So far you’ve worked on being more grateful, less judgmental and more self-aware of your suffering. Now you want life to improve because life simply includes too much suffering. But now we’ve found the number one way in which you suffer and you are now more conscious of it. Congratulations. That’s a much bigger achievement than you realize (I told you this would be easy if you did it one step at a time). Don’t forget to stay in touch with that awareness.
Since we’re suffering too much and that’s where we are most often, then we’re set up perfectly. By using this change as an example of making any change you’ll have started with the area of your life where you can make the biggest difference right away.
It is important to remember to see your emotions not as the results of events, but rather as a product of your thinking. You manufacture those feelings intentionally. Maybe not consciously, but it is definitely you telling you to feel that way. Just like if you watch a scary movie you’ll be scared or you’ll read sad book and be sad, if you tell yourself anxious stories about yourself and your life then it should be zero surprise that you’re feeling anxious.
So there’s your sign it’s time to switch. Wasn’t it nice of the universe to make it feel unpleasant so you would be motivated to change it? Now, instead of peddling your anxious narrative even faster and spinning it wider like Pigpen’s dust-cloud from Peanuts, simply use it as information. It’s like when you feel chilly you put on a sweater or if you’re thirsty you get a drink. If you’re anxious change your narrative.
This can appear difficult at first. But of course, just thinking that it’s hard and that you can’t do it is already an example you have changed your thoughts–I would just encourage you to change to nicer thoughts that will generate a better result. Being disappointed in yourself for feeling disappointed just adds to the disappointment.
In life, whatever you feel you’ll be inclined to feel more of–including happiness, contentment, satisfaction etc. Any emotion can be changed so it’s worthwhile to meditate to obtain healthy thinking habits. That’s all your suffering is–a habit. I know that sounds like it trivializes it, but that’s good news. Overcoming trivial things is much easier than formidable things. And that makes me happy because I’ll feel better when you feel better.
Today we have fun. Today you have to choose the positive emotion you find it easiest to feel. Not the one you like the most–the one you find it easiest to experience–the one you feel most often. Maybe you’re quick to laugh, maybe you find it easy to feel compassion. Maybe it’s love, or maybe you feel good when you do nice things for others. Whatever it is, get to know that too. You know the fattest pipe in your brain for negativity–it’s even more important to know your most efficient and well-maintained route to something better.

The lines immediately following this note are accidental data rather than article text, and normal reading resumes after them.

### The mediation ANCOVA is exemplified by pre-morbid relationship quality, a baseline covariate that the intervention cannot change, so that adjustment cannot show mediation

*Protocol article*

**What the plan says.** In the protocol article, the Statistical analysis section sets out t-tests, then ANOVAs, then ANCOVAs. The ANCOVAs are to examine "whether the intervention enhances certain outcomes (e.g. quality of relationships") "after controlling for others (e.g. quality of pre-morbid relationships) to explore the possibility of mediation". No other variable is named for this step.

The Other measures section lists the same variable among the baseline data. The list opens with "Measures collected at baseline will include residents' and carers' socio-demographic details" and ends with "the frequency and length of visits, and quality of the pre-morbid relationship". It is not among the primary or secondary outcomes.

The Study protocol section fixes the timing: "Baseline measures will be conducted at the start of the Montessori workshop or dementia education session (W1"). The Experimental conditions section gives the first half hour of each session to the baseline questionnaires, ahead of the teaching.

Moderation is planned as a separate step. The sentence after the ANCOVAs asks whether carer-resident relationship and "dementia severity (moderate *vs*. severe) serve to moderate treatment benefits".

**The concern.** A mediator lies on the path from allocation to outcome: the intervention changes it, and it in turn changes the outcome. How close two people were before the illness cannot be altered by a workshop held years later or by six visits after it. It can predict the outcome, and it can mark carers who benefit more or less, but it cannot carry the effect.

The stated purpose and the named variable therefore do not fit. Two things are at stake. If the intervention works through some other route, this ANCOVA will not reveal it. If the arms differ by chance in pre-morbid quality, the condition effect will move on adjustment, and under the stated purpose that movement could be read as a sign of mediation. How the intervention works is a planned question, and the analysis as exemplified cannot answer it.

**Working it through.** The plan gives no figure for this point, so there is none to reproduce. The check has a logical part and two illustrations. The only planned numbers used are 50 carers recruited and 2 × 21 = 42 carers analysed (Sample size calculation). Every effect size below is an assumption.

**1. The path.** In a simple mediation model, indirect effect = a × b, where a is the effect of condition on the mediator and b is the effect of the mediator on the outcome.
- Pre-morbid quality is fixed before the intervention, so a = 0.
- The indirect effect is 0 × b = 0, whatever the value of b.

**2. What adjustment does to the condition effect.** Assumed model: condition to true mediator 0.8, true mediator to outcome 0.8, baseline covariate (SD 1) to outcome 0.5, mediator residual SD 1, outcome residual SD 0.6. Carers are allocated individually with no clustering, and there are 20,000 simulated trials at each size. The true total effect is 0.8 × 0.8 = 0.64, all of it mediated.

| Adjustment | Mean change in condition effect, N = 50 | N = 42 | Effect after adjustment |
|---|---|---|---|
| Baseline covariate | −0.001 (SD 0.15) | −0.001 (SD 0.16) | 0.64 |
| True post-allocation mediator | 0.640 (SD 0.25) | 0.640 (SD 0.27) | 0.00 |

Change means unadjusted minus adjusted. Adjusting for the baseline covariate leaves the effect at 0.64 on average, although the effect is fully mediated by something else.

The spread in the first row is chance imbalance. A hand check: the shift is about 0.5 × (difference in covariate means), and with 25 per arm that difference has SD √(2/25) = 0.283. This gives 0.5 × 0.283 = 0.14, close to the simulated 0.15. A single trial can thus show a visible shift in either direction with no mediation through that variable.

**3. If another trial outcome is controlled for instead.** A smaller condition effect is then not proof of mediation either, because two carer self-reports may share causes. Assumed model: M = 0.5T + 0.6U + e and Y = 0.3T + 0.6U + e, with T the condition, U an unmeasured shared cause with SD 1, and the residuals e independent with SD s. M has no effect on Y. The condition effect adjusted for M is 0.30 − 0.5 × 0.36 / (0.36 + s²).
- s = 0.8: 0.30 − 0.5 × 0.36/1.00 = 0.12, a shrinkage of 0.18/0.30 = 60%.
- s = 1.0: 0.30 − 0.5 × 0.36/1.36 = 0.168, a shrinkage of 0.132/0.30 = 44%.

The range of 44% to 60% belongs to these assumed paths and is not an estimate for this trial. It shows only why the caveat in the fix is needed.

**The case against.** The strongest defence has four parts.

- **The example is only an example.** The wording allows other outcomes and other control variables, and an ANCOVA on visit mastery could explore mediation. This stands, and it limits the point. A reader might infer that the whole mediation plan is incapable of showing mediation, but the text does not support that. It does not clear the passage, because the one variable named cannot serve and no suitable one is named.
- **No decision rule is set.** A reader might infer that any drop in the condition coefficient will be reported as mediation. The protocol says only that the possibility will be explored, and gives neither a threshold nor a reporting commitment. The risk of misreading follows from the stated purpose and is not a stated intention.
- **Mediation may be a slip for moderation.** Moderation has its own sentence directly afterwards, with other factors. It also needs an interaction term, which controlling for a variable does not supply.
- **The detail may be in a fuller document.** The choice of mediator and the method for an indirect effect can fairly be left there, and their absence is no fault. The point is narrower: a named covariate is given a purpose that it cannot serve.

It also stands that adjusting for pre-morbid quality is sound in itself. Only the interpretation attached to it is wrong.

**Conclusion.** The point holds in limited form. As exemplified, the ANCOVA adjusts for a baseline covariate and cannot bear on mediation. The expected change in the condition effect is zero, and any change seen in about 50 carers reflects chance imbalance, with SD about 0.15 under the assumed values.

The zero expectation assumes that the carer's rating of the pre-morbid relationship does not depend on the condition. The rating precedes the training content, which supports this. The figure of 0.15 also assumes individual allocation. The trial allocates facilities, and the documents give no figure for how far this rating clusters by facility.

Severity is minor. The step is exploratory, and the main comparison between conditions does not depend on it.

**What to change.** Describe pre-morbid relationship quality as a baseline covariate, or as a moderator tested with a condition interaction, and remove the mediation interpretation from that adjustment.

Do these exercises seriously every week and you will change. Know yourself. Get on Youtube and find videos that relate to the positive emotion you believe is your easiest. Watch them and ensure that this is a fast and effective way to elevate your consciousness.
Life can be death by a thousand cuts, or it can be life by a thousand tiny rescues. Find those things it’s easy to think good things about. Everyone has them. Once you have yours we’ll start tomorrow on how to get from the most common negative one to the most common positive one.
Enjoy your day.
Scott McPherson is an Edmonton-based writer, public speaker, and mindfulness facilitator who works with individuals, companies and non-profit organizations around the world.
Following a serious childhood brain injury Scott McPherson unwittingly spent his entire life meditating on the concepts of thought, consciousness, reality and the self. This made him as strange to others as they were to him. Seeing the self-harm people created with their own overthinking, Scott dedicated part of his life to helping others live with greater awareness. He is currently a writer, speaker and mindfulness instructor based in Edmonton, AB, where he finds it strange to write about himself in the third person.